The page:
Finely layered, well-focused absurdity.
As part of Lot18’s member-facing contingent, it is hard for me to escape tasting notes. These magical few paragraphs transform a humble glass of grape juice into an alluring experience; the prose, once waxed lyrically enough, can convince the hardiest Napa Cab slurper to venture into a nuanced Russian River Valley Pinot. The problem is that there are a fair number of these terms that are taken for granted despite their absurdity.
Now I’m not talking about “plum”, or “apple”, or even “minerality”. Those terms may sound like Greek to the average Joe, but at least they feel honest; they’re flavors we’ve all tasted. No, what I’m talking about is stuff that isn’t particularly descriptive even to professional imbibers like me.
Take, for example, a class of notes that are both ubiquitous and utterly esoteric: exotic fruits like black currant and lychee. The former is a mainstay of just about every Cab your blogger friends have ever recommended, the latter present on the back labels of countless not-from-Alsace-Alsatian wines. But the accuracy with which these fruits describe a wine’s flavor is completely nullified by the fact that the vast majority of the wine-sniffing public isn’t terribly familiar with them. They simply nod their heads knowingly (all the while not smiling – never smile while wine tasting) while having absolutely no idea what either of these things actually taste like outside of a wine glass. I can count on one hand the number of times I have had either of these mysterious fruits. Maybe that makes me a bad wine person. Maybe Stephen Tanzer will fly through my window right now and confiscate my Official Cork-Dork License. Oh, you didn’t know about the OCDL? Wow. This is awkward. Know what? Forget it.
Another fun one is “barnyard”. Now, I know what a “barnyard” note is, and I’d recognize it in a glass from a mile away. What we really mean to say is that this wine has been affected by a trace of brettanomyces, a type of yeast and something as near to the smell of a real barnyard as my degree in acting is to an MBA – there’s definitely something animalic about it, but for me it’s more evocative of (weirdly enjoyable) wet dog and band-aid. Like cassis, it becomes a backwards comparison. We begin to associate the concept with the smell and not the smell with the concept.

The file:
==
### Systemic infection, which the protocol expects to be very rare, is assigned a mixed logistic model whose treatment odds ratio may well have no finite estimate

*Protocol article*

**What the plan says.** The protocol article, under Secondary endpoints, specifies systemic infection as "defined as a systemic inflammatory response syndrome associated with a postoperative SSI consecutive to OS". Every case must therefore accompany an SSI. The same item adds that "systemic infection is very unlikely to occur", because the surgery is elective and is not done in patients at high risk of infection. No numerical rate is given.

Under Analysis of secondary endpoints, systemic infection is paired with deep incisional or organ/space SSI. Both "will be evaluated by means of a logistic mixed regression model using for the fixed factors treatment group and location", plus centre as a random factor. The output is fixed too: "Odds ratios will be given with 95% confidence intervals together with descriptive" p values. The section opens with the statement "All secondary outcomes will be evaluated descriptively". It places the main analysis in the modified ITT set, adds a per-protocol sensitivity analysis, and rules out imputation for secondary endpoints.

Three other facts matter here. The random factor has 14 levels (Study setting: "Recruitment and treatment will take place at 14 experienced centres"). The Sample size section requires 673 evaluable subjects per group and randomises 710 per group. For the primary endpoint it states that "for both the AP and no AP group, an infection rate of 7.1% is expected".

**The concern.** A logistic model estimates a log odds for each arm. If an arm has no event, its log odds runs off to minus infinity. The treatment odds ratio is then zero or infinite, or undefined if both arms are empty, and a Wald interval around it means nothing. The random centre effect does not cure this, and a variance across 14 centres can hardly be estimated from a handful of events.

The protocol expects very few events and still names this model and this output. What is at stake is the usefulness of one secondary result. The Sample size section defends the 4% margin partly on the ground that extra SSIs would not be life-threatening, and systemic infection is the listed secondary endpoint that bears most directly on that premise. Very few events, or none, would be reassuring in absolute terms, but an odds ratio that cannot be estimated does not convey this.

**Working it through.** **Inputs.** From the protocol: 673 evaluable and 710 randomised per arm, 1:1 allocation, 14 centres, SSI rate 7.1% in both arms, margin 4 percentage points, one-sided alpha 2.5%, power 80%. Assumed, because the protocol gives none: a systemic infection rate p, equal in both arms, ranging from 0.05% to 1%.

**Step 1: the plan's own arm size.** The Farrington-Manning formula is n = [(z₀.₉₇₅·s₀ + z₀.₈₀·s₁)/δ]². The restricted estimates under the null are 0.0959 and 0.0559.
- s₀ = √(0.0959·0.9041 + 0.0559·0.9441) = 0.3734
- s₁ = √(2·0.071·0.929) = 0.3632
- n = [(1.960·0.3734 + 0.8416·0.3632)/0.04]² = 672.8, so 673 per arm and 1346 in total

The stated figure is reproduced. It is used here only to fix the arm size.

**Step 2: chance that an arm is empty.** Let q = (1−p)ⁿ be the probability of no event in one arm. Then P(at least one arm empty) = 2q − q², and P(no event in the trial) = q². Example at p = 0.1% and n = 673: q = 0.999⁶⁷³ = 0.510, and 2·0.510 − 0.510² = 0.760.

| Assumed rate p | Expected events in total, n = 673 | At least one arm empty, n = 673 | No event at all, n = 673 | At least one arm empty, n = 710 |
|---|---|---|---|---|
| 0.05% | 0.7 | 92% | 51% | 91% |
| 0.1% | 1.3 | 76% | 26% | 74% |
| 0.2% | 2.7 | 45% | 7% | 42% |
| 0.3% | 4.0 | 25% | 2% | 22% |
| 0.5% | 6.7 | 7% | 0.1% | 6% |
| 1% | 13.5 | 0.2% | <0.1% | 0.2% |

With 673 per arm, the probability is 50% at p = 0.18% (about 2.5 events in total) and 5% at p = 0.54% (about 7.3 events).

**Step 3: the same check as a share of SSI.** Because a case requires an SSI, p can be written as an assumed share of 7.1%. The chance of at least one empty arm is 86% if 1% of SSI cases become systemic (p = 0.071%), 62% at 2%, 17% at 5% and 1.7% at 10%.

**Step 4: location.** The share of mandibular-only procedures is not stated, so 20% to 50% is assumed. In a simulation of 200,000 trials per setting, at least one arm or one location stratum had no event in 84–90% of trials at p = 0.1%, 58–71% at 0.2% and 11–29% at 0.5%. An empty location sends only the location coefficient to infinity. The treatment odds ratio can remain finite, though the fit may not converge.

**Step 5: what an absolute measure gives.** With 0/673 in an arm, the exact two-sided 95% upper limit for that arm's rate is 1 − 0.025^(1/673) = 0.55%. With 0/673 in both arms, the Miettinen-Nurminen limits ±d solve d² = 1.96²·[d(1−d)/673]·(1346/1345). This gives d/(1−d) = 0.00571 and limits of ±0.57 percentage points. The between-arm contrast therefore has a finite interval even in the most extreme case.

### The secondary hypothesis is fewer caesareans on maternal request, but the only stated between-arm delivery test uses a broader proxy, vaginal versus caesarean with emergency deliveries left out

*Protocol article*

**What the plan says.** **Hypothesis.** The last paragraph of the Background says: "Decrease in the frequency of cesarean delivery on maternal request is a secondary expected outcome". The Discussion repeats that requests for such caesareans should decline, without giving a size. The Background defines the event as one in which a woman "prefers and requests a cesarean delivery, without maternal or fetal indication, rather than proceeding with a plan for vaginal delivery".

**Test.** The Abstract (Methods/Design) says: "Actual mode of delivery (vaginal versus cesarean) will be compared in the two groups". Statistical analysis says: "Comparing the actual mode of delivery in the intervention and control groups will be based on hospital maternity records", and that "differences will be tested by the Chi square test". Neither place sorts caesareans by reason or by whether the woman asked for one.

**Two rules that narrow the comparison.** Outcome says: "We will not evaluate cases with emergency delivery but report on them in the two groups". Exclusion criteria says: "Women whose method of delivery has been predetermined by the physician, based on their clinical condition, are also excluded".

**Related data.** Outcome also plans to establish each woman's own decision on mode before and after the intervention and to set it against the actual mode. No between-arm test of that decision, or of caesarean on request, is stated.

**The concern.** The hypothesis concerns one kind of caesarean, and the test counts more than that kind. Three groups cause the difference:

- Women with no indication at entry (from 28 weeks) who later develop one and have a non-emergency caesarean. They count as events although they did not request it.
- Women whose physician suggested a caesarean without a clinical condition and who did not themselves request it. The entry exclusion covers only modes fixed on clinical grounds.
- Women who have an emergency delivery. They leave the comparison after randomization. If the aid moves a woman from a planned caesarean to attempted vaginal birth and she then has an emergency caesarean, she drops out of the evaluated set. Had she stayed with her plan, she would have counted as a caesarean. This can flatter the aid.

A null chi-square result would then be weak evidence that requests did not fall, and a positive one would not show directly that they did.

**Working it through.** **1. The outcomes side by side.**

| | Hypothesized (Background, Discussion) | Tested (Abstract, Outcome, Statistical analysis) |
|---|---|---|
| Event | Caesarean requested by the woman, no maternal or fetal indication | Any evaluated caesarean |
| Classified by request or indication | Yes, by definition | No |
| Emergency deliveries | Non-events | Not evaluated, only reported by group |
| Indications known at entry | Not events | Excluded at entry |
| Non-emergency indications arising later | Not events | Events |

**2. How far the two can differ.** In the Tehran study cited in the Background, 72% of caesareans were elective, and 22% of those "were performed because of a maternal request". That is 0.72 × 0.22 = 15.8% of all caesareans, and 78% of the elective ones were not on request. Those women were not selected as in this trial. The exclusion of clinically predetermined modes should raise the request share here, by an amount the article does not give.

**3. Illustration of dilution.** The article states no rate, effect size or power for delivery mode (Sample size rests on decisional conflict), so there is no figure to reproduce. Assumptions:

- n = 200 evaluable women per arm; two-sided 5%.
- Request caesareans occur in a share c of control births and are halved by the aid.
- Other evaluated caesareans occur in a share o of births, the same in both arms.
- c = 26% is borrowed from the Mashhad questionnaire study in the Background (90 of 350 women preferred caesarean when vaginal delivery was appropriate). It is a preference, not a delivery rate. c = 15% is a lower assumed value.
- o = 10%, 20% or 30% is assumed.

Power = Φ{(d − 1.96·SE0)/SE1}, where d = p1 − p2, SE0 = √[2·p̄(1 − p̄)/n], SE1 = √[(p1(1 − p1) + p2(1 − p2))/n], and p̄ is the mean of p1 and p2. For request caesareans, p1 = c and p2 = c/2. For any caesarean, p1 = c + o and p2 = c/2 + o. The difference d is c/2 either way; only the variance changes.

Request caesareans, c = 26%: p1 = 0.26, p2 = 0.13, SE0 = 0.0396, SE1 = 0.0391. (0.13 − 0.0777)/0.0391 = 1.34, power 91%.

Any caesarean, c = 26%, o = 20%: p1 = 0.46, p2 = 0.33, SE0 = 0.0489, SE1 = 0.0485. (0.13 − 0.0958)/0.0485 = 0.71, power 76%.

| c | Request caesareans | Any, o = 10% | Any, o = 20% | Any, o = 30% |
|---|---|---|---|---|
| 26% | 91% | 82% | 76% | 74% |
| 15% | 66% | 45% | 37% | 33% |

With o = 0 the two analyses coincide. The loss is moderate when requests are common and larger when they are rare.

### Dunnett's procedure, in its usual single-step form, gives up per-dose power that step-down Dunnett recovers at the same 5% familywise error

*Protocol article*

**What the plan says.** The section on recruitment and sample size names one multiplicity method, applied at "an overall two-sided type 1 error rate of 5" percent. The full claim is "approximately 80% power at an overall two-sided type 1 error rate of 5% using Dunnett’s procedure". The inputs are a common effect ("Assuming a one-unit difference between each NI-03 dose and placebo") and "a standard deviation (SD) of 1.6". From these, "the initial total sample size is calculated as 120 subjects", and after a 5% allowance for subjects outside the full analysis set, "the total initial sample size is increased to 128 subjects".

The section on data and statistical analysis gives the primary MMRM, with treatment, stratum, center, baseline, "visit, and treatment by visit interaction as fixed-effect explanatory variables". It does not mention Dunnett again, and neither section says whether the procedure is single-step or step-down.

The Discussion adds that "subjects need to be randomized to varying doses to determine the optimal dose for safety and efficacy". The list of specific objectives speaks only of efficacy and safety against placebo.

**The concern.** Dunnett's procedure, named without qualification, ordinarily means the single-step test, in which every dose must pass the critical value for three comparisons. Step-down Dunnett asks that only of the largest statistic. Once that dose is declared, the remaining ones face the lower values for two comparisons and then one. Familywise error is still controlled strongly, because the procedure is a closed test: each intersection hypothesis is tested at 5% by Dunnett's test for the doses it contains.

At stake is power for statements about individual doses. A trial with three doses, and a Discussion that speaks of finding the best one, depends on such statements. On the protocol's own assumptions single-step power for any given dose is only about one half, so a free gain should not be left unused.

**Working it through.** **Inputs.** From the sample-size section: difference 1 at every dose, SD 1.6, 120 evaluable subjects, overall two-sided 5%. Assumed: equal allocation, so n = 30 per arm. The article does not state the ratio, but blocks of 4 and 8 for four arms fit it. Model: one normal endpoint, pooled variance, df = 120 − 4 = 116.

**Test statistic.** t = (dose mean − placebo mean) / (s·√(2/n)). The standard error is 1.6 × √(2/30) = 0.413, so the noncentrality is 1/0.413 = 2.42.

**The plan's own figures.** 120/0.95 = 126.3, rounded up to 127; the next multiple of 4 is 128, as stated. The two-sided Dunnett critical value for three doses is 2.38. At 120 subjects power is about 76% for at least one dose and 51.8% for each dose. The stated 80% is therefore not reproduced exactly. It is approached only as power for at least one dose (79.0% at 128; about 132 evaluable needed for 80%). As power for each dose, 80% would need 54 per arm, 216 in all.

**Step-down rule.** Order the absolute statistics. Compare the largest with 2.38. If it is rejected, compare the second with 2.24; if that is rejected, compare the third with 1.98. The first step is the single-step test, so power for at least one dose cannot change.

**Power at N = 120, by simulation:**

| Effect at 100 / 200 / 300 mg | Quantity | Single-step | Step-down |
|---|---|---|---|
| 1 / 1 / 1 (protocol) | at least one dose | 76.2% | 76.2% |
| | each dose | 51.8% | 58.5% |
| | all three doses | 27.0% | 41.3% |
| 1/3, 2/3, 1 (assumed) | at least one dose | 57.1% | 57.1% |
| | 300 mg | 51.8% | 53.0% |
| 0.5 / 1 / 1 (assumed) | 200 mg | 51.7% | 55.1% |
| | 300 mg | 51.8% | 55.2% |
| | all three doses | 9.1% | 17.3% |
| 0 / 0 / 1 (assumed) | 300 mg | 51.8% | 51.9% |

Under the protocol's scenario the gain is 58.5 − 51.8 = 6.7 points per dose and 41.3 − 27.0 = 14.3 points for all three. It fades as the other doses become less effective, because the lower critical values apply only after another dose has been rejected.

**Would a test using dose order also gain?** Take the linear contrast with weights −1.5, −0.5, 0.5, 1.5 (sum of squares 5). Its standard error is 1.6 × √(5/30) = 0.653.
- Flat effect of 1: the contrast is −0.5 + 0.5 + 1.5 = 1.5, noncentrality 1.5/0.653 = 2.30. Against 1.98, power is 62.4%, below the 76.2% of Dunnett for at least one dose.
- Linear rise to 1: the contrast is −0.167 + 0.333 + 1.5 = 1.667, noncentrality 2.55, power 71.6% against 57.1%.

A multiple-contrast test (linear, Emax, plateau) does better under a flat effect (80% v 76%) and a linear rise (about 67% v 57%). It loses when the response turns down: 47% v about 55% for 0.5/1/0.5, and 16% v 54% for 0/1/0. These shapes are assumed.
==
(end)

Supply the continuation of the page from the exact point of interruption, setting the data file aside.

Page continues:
But where we get into the real
madness fun is in the ancillary, non-fruit descriptors. Words that, like Bill Cosby in a Jell-O commercial, feel inserted by marketing weasels:
Layered. Ah yes. I am forever indebted to you, sir, for I had never thought to check for more than one flavor!
Well-defined acidity. As opposed to nebulous acidity? Or soft-focus acidity filmed like an episode of “The View”?
Nicely Balanced. Because if the balance were total shit, I’m sure the tasting note would say “Meh. Take it or leave it.”
Look, I get that it’s subjective, and that the copywriting intern with a degree in hospitality management isn’t necessarily qualified to guess what your Merlot is going to taste like in two years when it’s finally released. But what you write on the back of your bottle informs the wine drinking public as a whole.
But do I have a solution? Is there a better way? Will I still have a job after this post goes live? Will Stephen Tanzer stop staring through my window while I’m sleeping?
Your guess is as good as mine. Let me know in the comments!